A resilient flooring option to consider for your home.
Vinyl flooring is the most popular type of resilient flooring. Its affordability, versatility and other beneficial features are what make it attractive to so many homeowners.Vinyl flooring is available in rolls of 12 foot long sheets, planks, and tiles. Vinyl is manufactured one of three methods:
Inlaid vinyl involves melting colored vinyl granules into a patterned design that maintains is color entirely through to the backing. Inlaid tile provides a thick, durable floor suitable for high-traffic areas.
Homogeneous vinyl is constructed using a liquid vinyl resin. This type of vinyl is the most wear-resistant however it is very limited in its color options. Its high resilience makes it best-suited for commercial application.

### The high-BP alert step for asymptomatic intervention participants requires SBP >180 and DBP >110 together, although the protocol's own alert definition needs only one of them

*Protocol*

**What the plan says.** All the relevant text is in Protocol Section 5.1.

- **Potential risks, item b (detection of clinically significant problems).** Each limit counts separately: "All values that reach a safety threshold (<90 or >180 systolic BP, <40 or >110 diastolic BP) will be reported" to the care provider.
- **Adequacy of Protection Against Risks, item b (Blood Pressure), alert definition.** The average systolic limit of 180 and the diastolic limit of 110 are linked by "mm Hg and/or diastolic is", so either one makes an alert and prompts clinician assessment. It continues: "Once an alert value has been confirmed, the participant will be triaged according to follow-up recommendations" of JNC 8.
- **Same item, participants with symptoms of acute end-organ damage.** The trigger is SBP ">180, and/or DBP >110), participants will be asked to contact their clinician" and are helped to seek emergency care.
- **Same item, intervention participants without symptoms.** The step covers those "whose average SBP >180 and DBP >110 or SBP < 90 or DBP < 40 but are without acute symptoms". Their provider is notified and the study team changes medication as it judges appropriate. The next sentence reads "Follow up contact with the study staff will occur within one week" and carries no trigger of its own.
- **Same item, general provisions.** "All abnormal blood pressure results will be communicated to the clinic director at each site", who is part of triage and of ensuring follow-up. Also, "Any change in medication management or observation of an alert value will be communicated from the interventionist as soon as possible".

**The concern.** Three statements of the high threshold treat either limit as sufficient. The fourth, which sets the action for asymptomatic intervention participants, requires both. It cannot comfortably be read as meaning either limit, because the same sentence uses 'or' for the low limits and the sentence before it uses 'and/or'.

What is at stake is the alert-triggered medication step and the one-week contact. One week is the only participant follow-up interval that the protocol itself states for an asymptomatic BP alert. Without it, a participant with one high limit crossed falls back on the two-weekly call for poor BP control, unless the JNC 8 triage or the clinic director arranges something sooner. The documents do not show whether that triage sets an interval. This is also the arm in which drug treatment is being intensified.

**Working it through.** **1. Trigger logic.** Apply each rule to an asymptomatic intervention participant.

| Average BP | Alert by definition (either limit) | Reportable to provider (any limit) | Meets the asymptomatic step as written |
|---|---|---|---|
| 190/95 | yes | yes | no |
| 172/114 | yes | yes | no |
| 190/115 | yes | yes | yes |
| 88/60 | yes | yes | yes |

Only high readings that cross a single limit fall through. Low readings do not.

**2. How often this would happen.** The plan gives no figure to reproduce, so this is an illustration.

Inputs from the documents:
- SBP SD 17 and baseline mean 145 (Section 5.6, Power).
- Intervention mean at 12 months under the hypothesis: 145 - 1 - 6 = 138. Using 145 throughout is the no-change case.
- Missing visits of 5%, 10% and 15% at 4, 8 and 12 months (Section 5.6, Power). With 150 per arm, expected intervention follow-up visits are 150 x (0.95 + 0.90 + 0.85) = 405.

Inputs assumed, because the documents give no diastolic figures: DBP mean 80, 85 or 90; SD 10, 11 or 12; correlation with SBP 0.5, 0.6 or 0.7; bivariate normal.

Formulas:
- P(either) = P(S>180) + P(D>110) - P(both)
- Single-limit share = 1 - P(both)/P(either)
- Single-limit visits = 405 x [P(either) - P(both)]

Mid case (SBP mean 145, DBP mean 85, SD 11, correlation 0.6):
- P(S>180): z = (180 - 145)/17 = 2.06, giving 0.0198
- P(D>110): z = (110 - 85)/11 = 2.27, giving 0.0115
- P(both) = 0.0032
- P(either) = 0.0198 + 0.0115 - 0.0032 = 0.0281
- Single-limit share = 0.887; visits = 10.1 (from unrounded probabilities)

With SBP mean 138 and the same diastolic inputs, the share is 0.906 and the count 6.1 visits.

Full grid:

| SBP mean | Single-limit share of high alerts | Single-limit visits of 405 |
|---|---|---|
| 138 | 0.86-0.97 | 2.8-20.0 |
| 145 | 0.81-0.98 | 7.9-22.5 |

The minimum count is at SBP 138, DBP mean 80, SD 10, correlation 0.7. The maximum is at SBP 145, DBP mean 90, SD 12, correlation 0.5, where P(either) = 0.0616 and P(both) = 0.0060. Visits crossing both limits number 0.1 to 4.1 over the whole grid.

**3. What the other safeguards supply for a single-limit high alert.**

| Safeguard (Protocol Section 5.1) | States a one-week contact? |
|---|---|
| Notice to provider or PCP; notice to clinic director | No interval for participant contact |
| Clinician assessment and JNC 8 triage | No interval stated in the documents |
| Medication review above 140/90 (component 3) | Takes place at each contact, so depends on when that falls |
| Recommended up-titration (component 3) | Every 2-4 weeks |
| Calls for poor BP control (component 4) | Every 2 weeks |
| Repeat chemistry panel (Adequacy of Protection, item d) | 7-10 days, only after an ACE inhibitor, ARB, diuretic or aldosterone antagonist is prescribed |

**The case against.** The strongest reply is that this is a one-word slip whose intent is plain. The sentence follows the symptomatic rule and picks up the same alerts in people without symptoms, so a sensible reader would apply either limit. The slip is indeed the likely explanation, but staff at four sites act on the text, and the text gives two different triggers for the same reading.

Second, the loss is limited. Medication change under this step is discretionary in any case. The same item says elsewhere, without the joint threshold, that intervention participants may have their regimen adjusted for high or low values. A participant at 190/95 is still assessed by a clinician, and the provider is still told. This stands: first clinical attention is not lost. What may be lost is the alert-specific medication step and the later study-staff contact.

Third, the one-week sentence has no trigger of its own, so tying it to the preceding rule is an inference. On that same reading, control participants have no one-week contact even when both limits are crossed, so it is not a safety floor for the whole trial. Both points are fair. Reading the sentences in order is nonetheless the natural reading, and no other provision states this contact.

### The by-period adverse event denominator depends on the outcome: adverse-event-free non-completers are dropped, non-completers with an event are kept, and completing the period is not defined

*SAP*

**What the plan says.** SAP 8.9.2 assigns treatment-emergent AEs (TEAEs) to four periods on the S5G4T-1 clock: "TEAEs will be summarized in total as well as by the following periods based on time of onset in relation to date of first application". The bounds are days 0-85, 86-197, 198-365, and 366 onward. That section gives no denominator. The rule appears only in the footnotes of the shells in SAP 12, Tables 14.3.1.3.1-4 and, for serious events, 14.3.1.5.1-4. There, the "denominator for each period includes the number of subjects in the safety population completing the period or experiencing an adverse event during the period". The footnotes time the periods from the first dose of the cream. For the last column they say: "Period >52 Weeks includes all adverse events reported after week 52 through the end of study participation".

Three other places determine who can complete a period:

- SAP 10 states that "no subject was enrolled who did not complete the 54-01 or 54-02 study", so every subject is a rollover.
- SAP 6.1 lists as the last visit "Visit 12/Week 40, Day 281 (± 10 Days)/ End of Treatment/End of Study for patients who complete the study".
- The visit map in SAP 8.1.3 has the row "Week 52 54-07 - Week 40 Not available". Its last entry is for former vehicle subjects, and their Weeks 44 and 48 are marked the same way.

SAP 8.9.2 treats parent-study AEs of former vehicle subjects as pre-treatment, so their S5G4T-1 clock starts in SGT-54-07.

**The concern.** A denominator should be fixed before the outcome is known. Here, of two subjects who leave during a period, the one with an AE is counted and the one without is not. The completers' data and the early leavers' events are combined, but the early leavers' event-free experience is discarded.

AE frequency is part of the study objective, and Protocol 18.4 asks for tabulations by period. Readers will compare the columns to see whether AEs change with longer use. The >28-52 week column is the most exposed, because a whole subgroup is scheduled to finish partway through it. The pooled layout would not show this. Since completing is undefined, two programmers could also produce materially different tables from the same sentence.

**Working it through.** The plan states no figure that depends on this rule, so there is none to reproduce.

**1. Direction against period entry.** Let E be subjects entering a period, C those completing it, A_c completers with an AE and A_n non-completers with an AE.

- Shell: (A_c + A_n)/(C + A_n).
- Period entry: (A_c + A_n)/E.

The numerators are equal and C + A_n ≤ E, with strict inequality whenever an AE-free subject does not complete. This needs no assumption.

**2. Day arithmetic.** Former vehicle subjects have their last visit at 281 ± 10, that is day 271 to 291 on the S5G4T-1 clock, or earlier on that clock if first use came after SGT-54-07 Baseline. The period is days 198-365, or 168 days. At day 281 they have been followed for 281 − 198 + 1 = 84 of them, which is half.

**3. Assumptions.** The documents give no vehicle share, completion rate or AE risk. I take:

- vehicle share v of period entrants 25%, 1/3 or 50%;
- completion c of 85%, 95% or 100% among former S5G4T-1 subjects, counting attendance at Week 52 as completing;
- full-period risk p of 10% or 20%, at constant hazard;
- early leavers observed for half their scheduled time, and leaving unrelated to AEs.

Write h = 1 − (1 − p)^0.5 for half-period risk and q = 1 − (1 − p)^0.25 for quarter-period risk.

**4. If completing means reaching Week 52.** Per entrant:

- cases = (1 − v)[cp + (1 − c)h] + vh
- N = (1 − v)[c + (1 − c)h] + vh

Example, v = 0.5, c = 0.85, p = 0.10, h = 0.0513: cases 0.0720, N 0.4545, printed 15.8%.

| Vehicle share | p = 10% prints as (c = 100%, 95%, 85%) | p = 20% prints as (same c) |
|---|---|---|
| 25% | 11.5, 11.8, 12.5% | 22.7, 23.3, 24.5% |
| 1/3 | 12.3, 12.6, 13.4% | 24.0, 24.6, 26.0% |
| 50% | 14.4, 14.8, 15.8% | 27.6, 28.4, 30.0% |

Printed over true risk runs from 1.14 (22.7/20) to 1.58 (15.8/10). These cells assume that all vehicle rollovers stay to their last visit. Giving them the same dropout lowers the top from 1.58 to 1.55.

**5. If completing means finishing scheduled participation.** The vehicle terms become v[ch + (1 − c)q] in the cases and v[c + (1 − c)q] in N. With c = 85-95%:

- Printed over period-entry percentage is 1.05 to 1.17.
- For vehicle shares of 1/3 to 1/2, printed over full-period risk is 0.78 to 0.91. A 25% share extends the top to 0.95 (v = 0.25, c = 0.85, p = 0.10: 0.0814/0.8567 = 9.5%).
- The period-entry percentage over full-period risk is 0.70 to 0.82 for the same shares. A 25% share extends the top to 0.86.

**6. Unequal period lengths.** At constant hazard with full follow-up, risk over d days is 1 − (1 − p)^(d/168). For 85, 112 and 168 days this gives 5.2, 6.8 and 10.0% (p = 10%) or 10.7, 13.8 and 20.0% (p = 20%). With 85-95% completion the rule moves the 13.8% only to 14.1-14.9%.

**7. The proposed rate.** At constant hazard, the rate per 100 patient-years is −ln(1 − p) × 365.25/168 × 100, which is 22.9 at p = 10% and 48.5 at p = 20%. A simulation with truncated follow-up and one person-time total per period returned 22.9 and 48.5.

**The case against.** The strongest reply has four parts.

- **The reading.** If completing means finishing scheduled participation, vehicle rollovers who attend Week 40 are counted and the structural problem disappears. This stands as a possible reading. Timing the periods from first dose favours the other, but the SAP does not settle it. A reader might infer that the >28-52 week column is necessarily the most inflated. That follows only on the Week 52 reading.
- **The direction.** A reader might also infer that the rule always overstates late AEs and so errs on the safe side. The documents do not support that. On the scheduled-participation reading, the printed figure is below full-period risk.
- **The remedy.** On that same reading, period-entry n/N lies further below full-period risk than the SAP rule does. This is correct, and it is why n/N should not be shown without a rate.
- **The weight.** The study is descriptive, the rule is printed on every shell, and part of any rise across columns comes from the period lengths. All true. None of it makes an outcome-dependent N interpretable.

Heterogeneous construction is the most common method of vinyl assembly. This involves layering an image layer that can simulate multiple materials on top of the vinyl and backing. A wear layer is then applied on top of the image layer to resist against wear. While this method of vinyl construction shows wear sooner than other methods, modern technology allows the wear layer to remain durable and long-lasting.
Vinyl is coated with a wear layer which grants damage resistance to the floor. The thickness and type of wear layers determine how resistant your floor will be against scuffs, dents, and scratches.
- A vinyl wear layer is the least expensive option and is found on most entry-level products.
- Urethane wear layers are the most common used for its resistance to stains and scratches.
- Enhanced urethane wear layers are constructed with aluminum oxide particles, adding extra hardness for more wear resistance and a longer life for your floor.